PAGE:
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Article abstract


NetPhos is a neural network-based method for predicting potential phosphorylation sites at serine, threonine or tyrosine residues in protein sequences. The first version of NetPhos (v.1.0) was developed in 1997-1998 and was only available for in-house use and research collaborations. Version 2.0 was trained on a larger data set of known phosphorylation sites and has been made publicly available using the WWW or via e-mail.


Sequence- and structure-based prediction of eukaryotic protein phosphorylation sites.
Blom, N., Gammeltoft, S., and Brunak, S.
Journal of Molecular Biology: 294(5): 1351-1362, 1999.


Protein phosphorylation at serine, threonine or tyrosine residues affects a multitude of cellular signaling processes. How is specificity in substrate recognition and phosphorylation by protein kinases achieved ? Here we present an artificial neural network method which predicts phosphorylation sites in independent sequences with a sensitivity in the range from 69% to 96%. As an example, we predict novel phosphorylation sites in the p300/CBP protein that may regulate interaction with transcription factors and histone acetyltransferase activity. In addition, serine and threonine residues in p300/CBP that can be modified by O-linked glycosylation with N-acetylglucosamine are identified. Glycosylation may prevent phosphorylation at these sites, a mechanism named yin-yang regulation.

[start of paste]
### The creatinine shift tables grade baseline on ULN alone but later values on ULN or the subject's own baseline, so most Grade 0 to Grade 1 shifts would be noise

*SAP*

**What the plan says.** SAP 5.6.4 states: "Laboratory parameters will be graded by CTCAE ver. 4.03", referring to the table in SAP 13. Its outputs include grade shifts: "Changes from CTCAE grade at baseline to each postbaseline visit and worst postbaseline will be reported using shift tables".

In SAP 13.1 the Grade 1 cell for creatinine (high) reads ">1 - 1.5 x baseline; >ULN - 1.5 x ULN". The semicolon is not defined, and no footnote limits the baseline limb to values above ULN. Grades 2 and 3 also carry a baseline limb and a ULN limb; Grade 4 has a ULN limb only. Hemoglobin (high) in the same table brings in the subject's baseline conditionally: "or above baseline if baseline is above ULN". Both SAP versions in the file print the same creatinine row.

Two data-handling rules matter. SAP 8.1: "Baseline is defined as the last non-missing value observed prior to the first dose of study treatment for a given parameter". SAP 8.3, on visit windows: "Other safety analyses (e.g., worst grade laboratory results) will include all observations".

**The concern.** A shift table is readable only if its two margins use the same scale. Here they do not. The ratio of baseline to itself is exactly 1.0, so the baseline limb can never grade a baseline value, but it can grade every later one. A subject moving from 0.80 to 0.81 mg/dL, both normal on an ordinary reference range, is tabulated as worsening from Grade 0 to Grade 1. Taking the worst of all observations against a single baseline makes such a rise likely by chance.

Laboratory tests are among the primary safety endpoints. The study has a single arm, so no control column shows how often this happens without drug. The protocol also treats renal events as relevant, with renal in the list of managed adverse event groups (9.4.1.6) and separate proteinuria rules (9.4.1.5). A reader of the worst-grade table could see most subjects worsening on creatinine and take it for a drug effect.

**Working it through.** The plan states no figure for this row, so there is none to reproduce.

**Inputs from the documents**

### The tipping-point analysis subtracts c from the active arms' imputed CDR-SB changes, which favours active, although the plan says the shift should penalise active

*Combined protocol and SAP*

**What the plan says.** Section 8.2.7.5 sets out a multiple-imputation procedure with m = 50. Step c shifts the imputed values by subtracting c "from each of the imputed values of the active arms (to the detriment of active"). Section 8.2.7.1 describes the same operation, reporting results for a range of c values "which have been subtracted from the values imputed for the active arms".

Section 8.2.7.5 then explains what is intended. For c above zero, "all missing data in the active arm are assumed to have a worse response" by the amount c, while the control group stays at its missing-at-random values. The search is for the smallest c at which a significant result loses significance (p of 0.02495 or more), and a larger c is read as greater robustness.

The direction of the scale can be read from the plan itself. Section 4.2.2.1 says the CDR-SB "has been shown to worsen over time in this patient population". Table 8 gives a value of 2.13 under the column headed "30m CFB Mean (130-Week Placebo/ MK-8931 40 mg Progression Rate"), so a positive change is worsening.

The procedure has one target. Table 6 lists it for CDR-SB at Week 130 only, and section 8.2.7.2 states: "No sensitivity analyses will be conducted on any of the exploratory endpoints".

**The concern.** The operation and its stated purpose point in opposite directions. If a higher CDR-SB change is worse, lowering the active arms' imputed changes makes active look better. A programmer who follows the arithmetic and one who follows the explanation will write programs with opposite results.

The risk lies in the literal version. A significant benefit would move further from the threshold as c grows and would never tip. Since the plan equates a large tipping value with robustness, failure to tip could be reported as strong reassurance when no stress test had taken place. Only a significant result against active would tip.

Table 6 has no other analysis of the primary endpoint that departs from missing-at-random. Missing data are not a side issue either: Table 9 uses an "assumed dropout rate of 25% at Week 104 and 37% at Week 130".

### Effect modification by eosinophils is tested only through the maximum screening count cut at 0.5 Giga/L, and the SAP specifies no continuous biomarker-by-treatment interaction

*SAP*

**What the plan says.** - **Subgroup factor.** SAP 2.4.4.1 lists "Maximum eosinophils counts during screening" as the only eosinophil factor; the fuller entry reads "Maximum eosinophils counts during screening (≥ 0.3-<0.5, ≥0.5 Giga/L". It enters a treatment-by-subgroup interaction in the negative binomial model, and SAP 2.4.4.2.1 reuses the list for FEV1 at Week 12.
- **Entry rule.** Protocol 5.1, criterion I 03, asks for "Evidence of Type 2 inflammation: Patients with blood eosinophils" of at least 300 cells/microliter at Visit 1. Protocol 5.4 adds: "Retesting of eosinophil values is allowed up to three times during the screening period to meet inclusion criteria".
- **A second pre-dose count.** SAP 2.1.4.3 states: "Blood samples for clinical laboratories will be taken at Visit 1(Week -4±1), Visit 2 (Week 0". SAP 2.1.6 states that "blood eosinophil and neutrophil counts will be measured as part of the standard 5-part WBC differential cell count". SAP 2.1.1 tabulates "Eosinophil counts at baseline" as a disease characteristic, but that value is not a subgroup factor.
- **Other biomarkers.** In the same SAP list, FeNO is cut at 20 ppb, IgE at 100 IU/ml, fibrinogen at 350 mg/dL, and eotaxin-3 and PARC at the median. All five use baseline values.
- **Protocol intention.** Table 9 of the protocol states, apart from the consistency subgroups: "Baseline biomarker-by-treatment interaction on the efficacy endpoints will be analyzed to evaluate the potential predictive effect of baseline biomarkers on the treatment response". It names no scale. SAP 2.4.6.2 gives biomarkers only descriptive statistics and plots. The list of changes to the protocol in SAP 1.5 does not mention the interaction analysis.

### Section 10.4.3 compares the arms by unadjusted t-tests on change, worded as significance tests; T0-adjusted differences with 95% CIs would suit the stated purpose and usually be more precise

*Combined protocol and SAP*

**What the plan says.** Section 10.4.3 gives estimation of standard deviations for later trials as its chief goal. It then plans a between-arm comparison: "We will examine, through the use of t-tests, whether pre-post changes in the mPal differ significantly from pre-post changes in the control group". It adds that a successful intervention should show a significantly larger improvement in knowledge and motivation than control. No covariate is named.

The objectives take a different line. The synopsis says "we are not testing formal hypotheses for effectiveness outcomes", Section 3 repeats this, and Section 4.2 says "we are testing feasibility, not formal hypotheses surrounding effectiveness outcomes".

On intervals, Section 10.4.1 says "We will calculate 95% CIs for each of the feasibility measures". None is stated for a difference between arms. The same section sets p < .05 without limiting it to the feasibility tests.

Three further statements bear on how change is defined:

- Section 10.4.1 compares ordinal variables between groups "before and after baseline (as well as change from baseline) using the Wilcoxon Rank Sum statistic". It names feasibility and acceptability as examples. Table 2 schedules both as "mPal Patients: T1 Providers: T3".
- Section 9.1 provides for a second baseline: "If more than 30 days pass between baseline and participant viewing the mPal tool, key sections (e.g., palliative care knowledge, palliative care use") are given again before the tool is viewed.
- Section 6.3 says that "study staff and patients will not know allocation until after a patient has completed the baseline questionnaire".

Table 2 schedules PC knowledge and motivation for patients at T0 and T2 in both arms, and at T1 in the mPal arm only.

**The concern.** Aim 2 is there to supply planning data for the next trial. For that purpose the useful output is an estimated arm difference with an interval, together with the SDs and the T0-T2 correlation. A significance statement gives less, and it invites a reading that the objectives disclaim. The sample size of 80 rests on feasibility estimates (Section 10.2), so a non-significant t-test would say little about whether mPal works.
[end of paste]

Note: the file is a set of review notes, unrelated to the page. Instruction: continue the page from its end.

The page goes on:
We would appreciate any confirmation or the opposite of our predictions. Since an expanded data set with additional phosphorylated sequences would increase the performance of the network, we are very interested in receiving such material. User feedback is the only way we will learn to enhance the performance of the method. Any other comments regarding the predictions or the data may be sent to Nikolaj Blom at 


Nikolaj Blom,